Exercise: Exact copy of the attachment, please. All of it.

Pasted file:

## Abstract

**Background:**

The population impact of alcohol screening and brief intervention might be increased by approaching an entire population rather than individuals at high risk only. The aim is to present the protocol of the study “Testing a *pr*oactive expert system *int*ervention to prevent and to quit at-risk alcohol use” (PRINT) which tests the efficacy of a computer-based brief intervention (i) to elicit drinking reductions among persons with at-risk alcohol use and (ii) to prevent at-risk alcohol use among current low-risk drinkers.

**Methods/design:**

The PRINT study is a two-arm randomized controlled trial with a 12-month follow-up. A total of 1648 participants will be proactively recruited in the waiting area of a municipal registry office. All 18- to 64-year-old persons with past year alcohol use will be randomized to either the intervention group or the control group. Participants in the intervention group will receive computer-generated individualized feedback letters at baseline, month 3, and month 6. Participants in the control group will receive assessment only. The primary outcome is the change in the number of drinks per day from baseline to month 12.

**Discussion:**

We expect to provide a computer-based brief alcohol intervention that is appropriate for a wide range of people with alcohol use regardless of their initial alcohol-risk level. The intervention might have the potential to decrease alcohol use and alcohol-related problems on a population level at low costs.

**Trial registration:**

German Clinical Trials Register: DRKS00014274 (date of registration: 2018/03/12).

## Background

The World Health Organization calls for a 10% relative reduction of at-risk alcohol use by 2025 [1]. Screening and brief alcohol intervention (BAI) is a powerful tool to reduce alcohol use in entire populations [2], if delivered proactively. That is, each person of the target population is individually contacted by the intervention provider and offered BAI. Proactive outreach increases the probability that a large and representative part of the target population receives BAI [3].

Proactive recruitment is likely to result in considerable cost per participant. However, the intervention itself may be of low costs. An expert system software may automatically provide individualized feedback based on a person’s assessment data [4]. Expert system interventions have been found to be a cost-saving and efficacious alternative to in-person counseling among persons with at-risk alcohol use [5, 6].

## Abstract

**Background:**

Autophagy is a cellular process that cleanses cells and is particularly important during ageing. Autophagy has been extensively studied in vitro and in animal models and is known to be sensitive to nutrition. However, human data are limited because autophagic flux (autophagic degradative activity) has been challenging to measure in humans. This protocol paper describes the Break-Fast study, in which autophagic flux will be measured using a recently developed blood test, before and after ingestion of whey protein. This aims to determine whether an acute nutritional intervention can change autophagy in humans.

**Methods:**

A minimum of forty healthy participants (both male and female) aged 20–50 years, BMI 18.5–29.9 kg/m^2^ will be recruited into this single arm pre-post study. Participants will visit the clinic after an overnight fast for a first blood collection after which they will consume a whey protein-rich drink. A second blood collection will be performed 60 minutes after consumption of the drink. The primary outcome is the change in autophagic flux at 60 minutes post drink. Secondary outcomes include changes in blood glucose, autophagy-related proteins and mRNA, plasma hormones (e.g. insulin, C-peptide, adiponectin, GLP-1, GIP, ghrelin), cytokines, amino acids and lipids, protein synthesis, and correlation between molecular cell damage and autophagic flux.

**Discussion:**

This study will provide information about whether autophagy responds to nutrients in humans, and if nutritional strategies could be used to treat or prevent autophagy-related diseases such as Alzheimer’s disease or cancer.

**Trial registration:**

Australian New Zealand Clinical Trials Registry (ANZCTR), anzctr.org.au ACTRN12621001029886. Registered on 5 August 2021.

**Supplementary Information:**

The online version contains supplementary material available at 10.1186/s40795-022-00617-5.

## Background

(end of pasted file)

## Abstract

**Background:**

The population impact of alcohol screening and brief intervention might be increased by approaching an entire population rather than individuals at high risk only. The aim is to present the protocol of the study “Testing a *pr*oactive expert system *int*ervention to prevent and to quit at-risk alcohol use” (PRINT) which tests the efficacy of a computer-based brief intervention (i) to elicit drinking reductions among persons with at-risk alcohol use and (ii) to prevent at-risk alcohol use among current low-risk drinkers.

**Methods/design:**

The PRINT study is a two-arm randomized controlled trial with a 12-month follow-up. A total of 1648 participants will be proactively recruited in the waiting area of a municipal registry office. All 18- to 64-year-old persons with past year alcohol use will be randomized to either the intervention group or the control group. Participants in the intervention group will receive computer-generated individualized feedback letters at baseline, month 3, and month 6. Participants in the control group will receive assessment only. The primary outcome is the change in the number of drinks per day from baseline to month 12.

**Discussion:**

We expect to provide a computer-based brief alcohol intervention that is appropriate for a wide range of people with alcohol use regardless of their initial alcohol-risk level. The intervention might have the potential to decrease alcohol use and alcohol-related problems on a population level at low costs.

**Trial registration:**

German Clinical Trials Register: DRKS00014274 (date of registration: 2018/03/12).

## Background

The World Health Organization calls for a 10% relative reduction of at-risk alcohol use by 2025 [1]. Screening and brief alcohol intervention (BAI) is a powerful tool to reduce alcohol use in entire populations [2], if delivered proactively. That is, each person of the target population is individually contacted by the intervention provider and offered BAI. Proactive outreach increases the probability that a large and representative part of the target population receives BAI [3].

Proactive recruitment is likely to result in considerable cost per participant. However, the intervention itself may be of low costs. An expert system software may automatically provide individualized feedback based on a person’s assessment data [4]. Expert system interventions have been found to be a cost-saving and efficacious alternative to in-person counseling among persons with at-risk alcohol use [5, 6].

## Abstract

**Background:**

Autophagy is a cellular process that cleanses cells and is particularly important during ageing. Autophagy has been extensively studied in vitro and in animal models and is known to be sensitive to nutrition. However, human data are limited because autophagic flux (autophagic degradative activity) has been challenging to measure in humans. This protocol paper describes the Break-Fast study, in which autophagic flux will be measured using a recently developed blood test, before and after ingestion of whey protein. This aims to determine whether an acute nutritional intervention can change autophagy in humans.

**Methods:**

A minimum of forty healthy participants (both male and female) aged 20–50 years, BMI 18.5–29.9 kg/m^2^ will be recruited into this single arm pre-post study. Participants will visit the clinic after an overnight fast for a first blood collection after which they will consume a whey protein-rich drink. A second blood collection will be performed 60 minutes after consumption of the drink. The primary outcome is the change in autophagic flux at 60 minutes post drink. Secondary outcomes include changes in blood glucose, autophagy-related proteins and mRNA, plasma hormones (e.g. insulin, C-peptide, adiponectin, GLP-1, GIP, ghrelin), cytokines, amino acids and lipids, protein synthesis, and correlation between molecular cell damage and autophagic flux.

**Discussion:**

This study will provide information about whether autophagy responds to nutrients in humans, and if nutritional strategies could be used to treat or prevent autophagy-related diseases such as Alzheimer’s disease or cancer.

**Trial registration:**

Australian New Zealand Clinical Trials Registry (ANZCTR), anzctr.org.au ACTRN12621001029886. Registered on 5 August 2021.

**Supplementary Information:**

The online version contains supplementary material available at 10.1186/s40795-022-00617-5.

## Background